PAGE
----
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A Children's Movie Of The 1950s Prophecizes The Youth Rebellion Of The 1960s! The First Full Length Made-For-TV Feature Film Starring Van Johnson, Claude Rains And Jim Backus, With All The Actor's Lines Spoken In Rhyme! A Unique Moment In Television And Popular History, Presented In The Highest DVD Quality MPG Video Format Of 9.1 MBPS As An MP4 Video Download Or Archival Quality All Regions Format DVD! (Color, 1957, 1 Hour 25 Minutes.)
* 11/4/22: Updated And Upgraded: Updated With Video And Audio Newly Redigitized In High Quality 9 Mbps DVD Video For Improved Image And Audio Quality, And Upgraded From A Standard Format DVD To An Archival Quality Dual Layer Format DVD!
In this broad retelling of the Pied Piper story, it is important to note that the action is focused upon a historical pattern that was to unfold a mere ten years after the youngsters this film was aimed at saw it. A freaky fellow leads the town's children astray with musics their parents can neither hear nor understand. He spirits them out from under the control of parents and state and places blame for the act upon the corrupt town fathers for having refused to "pay the piper" an honest wage. Soon the common townsfolk come to lay blame on their leaders for having mishandled their affairs so as to put their children beyond their command. That this made-for-tv film retells this medieval legend in just such a particular manner in 1957 makes the question of to what purpose such changes were made to this story in light of the events of 1967 a very interesting one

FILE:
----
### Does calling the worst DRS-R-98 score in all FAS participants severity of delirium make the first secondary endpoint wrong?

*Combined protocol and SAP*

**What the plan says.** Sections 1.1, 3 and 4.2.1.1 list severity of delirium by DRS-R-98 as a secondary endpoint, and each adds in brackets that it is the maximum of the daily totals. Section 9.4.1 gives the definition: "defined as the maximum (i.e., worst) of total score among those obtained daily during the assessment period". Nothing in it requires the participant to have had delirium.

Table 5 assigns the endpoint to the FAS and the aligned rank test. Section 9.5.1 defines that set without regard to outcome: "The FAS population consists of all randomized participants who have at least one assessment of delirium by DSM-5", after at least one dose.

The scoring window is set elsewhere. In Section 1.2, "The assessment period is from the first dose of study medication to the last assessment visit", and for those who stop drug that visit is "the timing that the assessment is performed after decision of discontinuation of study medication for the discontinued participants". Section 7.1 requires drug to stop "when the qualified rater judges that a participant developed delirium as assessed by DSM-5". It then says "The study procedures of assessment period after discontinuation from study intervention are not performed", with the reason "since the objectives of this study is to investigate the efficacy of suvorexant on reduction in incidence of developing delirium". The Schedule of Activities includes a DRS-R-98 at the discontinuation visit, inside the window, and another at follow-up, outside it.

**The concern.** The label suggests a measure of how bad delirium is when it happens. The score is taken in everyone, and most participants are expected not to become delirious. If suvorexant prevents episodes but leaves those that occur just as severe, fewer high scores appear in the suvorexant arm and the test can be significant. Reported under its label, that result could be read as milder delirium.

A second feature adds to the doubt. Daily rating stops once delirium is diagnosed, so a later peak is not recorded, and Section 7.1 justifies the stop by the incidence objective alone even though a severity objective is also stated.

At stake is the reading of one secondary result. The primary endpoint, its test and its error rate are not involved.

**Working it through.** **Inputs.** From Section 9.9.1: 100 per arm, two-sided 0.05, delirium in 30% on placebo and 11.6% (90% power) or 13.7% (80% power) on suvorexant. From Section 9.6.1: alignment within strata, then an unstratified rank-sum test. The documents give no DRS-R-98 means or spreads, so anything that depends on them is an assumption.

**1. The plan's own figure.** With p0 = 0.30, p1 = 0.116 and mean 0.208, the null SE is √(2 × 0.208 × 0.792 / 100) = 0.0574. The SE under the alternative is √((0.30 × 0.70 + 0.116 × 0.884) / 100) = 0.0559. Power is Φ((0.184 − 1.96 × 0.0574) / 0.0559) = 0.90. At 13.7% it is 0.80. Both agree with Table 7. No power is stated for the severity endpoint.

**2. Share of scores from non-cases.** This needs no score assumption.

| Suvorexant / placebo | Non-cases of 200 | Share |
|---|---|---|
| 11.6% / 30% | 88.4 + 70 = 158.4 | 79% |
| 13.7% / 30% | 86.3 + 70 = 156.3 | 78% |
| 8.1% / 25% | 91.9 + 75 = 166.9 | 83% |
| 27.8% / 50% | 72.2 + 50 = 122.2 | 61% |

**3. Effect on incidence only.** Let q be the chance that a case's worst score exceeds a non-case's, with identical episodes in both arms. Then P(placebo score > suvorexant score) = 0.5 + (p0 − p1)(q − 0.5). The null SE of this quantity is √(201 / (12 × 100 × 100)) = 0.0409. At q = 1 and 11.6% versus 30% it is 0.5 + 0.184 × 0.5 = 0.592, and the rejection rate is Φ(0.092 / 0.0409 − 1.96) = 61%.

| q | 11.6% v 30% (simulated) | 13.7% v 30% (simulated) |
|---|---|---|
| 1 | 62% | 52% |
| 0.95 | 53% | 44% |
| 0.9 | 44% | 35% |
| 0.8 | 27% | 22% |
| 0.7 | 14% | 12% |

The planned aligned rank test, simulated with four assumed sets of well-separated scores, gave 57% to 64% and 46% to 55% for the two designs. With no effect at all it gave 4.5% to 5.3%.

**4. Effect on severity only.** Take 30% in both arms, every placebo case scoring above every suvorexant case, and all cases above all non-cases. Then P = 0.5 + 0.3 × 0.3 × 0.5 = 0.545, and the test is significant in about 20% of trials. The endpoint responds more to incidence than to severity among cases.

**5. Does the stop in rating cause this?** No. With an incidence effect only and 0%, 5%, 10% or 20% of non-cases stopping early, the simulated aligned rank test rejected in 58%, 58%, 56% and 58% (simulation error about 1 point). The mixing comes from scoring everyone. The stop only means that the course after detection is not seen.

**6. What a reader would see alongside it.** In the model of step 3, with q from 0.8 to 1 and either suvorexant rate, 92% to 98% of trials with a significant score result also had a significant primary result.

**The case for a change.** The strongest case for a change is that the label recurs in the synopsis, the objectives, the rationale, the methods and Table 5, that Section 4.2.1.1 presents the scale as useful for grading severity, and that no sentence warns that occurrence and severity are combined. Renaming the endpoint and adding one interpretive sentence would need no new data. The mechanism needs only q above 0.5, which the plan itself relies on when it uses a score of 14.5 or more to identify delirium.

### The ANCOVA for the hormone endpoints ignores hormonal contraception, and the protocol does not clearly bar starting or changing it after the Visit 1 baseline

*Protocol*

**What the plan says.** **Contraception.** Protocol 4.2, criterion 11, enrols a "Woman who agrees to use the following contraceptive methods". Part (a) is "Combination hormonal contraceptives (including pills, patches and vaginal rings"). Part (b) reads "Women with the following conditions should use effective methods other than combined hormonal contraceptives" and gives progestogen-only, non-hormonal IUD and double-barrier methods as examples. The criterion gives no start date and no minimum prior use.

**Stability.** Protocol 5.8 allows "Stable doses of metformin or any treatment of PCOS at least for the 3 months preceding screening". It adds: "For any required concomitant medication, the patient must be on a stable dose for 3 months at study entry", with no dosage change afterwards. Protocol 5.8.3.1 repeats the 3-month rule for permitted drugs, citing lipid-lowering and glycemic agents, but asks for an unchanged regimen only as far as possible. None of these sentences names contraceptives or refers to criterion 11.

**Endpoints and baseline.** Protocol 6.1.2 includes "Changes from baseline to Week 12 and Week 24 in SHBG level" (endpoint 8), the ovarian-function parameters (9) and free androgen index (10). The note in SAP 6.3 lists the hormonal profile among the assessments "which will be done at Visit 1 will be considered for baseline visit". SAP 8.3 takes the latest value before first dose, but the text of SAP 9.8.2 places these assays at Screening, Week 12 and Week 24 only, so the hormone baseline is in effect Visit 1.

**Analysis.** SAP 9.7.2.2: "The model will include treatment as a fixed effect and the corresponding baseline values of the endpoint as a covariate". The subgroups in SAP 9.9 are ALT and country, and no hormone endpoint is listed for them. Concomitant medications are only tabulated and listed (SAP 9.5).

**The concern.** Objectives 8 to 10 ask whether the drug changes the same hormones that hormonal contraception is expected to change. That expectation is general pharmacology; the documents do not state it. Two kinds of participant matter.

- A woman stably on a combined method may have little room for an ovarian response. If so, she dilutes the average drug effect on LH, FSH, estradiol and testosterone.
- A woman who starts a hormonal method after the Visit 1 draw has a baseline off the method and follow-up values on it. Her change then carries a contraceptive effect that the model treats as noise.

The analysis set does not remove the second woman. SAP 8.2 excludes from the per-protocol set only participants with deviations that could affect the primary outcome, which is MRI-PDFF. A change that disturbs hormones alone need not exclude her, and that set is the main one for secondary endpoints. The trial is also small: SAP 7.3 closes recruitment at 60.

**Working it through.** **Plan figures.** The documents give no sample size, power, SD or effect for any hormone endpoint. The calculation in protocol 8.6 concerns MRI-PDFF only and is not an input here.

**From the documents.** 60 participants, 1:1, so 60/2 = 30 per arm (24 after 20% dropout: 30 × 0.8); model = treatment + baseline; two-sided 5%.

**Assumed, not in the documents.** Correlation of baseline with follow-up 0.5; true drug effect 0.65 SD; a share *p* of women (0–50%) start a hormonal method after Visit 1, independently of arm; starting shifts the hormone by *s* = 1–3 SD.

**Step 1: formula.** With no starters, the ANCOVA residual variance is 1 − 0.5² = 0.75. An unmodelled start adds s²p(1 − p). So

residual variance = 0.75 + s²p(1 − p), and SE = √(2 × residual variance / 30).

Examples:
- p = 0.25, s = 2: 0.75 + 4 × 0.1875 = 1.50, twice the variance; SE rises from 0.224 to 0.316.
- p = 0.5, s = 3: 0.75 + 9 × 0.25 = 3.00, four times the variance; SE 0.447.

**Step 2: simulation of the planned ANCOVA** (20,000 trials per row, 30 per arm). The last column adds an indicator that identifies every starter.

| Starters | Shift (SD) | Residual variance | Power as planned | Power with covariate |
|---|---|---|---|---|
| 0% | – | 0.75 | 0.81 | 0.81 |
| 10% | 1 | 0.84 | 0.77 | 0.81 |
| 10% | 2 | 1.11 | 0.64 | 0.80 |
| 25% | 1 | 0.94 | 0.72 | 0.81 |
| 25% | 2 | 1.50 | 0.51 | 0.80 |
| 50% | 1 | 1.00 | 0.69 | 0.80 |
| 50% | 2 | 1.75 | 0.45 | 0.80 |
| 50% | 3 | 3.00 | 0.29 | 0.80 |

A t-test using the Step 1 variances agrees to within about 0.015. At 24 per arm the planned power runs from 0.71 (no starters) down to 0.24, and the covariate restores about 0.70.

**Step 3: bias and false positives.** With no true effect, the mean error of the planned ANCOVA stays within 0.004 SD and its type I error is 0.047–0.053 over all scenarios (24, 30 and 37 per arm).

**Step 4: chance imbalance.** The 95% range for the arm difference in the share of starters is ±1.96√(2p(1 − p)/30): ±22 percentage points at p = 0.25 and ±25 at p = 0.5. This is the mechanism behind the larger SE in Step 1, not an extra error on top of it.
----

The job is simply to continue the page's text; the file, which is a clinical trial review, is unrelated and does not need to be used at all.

Hal Stanley, Irving Taylor
Van Johnson .... The Pied Piper / Truson
Claude Rains .... Mayor of Hamelin
Lori Nelson .... Mara
Jim Backus .... The King's Emissary
Kay Starr .... John's Mother
Doodles Weaver .... First Counselor
Stanley Adams .... Second Counselor